Realistically, the cost difference between VM HA and Software HA is extremely low for most applications. Everything MS sells has HA capability baked in that can be done for very low costs, now that the Clustering features are included in Windows 2012 Standard. So the costs associated with implementing Software HA vs VM HA are almost always justifiable. Thus, VM HA is rarely the correct solution. And mixing the two is not a good idea. Why? Because it requires twice the storage and network traffic to accomplish, and provides absolutely no additional benefit, other than the fact that VM Replication is kinda cool. Software HA requires 2 copies of the Server to function, and each copy should use a separate server (Separate servers are required for VM HA as well, so only the OS licensing  is an increased cost) to protect against hardware failure of one VM host server.

Know When to Use VM HA

Please note, though, that I am not saying you should never use VM HA. I am saying you shouldn’t use VM HA if software HA is available. You just need to know when to use it and when not to. If software HA isn’t possible (There are plenty of solutions out there with no High Availability capabilities), VM HA is necessary and provides the highest level of high availability for those products. Otherwise, use the software’s own HA capabilities, and you’ll save yourself from lots of headaches.

Do I need Anonymous Relay?

Problems

If you have managed an Exchange server in the past, you’ve probably been required to set things up to allow printers, applications, and other devices the ability to send email through the Exchange server. Most often, the solution to this request is to configure an Anonymous Open Relay connector. The first article I ever wrote on this blog was on that very subject: http://wp.me/pUCB5-b .  If you need to know what a Relay is, go read that blog.

What people don’t always do, though, is consider the question of whether or not they need an anonymous relay in Exchange. I didn’t really cover that subject in my first article, so I’ll cover it here.

When you Need an Open Relay

There are three factors that determine whether an organization needs an Open Relay. Anonymous relay is only required if you meet all three of the factors. Any other combination can be worked around without using anonymous relaying. I’ll explain how later, but for now, here are the three factors you need to meet:

  1. Printers, Scanners, and Applications don’t support changes to the SMTP port used.
  2. Printers, Scanners, and Applications don’t support SMTP Authentication.
  3. Your system needs to send mail to email addresses that don’t exist in your mail environment (That is to say, your system sends mail to email addresses that you don’t manage with your own mail server).

At this point, I feel it important to point out that Anonymous relays are inherently insecure. You can make them more secure by limiting access, but using an anonymous relay will always place a technical solution in the environment that is designed specifically to circumvent normal security measures. In other words, do so at your own informed risk, and only when it’s absolutely required.

The First Factor

If the system you want to send SMTP messages doesn’t allow you to send email over a port other than 25, you will need to have an open relay if the messages the system sends are addressed to email addresses outside your environment. The bold stuff there is an important distinction. The SMTP protocol defines port 25 as the “default” port for mail exchange, and that’s the port that every email server uses to receive email from all other systems, which means that, based on modern security concerns, sending mail to port 25 is only allowed if the recipient of the email you send exists on the mail server. So if you are using the abc.com mail server to send messages to bob@xyz.com, you will need to use a relay server to do it, or the mail will be rejected because relay is (hopefully) not allowed.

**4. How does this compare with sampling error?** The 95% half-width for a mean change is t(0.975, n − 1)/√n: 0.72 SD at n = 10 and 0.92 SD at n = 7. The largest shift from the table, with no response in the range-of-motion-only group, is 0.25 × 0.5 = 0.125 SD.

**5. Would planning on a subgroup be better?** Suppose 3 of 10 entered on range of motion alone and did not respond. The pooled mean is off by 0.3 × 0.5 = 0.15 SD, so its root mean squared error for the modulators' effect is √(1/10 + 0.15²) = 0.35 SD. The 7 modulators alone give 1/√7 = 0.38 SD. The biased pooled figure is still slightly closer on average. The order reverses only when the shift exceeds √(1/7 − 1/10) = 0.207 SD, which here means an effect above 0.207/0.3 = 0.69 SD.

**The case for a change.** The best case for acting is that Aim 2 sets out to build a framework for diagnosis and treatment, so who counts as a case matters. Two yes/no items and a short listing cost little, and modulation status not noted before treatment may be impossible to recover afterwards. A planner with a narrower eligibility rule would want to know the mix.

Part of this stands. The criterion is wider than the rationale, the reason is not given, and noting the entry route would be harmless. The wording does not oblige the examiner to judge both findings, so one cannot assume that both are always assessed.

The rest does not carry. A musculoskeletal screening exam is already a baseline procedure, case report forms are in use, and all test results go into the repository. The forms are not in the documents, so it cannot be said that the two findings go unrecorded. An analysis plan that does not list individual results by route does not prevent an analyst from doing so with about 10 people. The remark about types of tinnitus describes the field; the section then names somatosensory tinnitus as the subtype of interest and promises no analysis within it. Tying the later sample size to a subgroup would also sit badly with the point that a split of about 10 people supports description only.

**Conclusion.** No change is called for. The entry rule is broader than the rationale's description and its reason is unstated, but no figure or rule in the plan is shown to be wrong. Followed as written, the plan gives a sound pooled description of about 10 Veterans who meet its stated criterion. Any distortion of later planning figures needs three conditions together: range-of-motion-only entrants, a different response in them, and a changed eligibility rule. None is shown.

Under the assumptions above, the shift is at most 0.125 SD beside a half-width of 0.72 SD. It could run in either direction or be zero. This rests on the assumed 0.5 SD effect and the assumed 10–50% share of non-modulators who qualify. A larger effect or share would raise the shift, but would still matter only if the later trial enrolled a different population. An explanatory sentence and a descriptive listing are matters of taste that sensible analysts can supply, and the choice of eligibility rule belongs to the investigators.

The Second Factor

If your system doesn’t allow you to specify a username and password in the SMTP configuration it has, then you will have to send messages Anonymously. For our purposes, an “anonymous” user is a user that hasn’t logged in with a username and password. SMTP servers usually talk to one another Anonymously, so it’s actually common for anonymous SMTP access to be valid and is actually necessary for mail exchange to function, but SMTP servers will, by default, only accept messages that are destined for email addresses that they manage. So if abc.com receives a message destined for bob@abc.com, it will accept it. However, abc.com will reject messages to jim@xyz.com, *unless* the SMTP session is Authenticated. In other words, if bob@abc.com wants to send jim @xyz.com a message, he can open an SMTP session with the abc.com mail server, enter his username and password, and send the message. If he does that, the SMTP server will accept the message, then contact the xyz.com mail server and deliver it. The abc.com mail server doesn’t need to have a username and password to do this, because the xyz.com mail server knows who jim@xyz.com is, so it just accepts the message and delivers it to the correct mailbox. So if you are able to set a username and password with the system you need to send mail with, you don’t need anonymous relay.

The Third Factor

Most of the time, applications and devices will only need to send messages to people who have mailboxes in your environment, but there are plenty of occasions where applications or devices that send email out need to be able to send mail to people *outside* the environment. If you don’t need to send to “external recipients” as these users are called, you can use the Direct Send method outlined in the solutions below.

Solutions

As promised, here are the solutions you can use *other* than anonymous relay to meet the needs of your application if it doesn’t meet *all three* of the deciding factors.

Authenticated Relay (Factor #3 applies)

In Exchange server, there is a default “Receive Connector” that accepts all messages sent by Authenticated users on port 587, so if your system allows you to set a username and password and change the port, you don’t need anonymous relaying. Just configure the system to use your Exchange Hub Transport server (or CAS in 2013) on port 587, and it should work fine, even if your requirements meet the last deciding factor of sending mail to external recipients.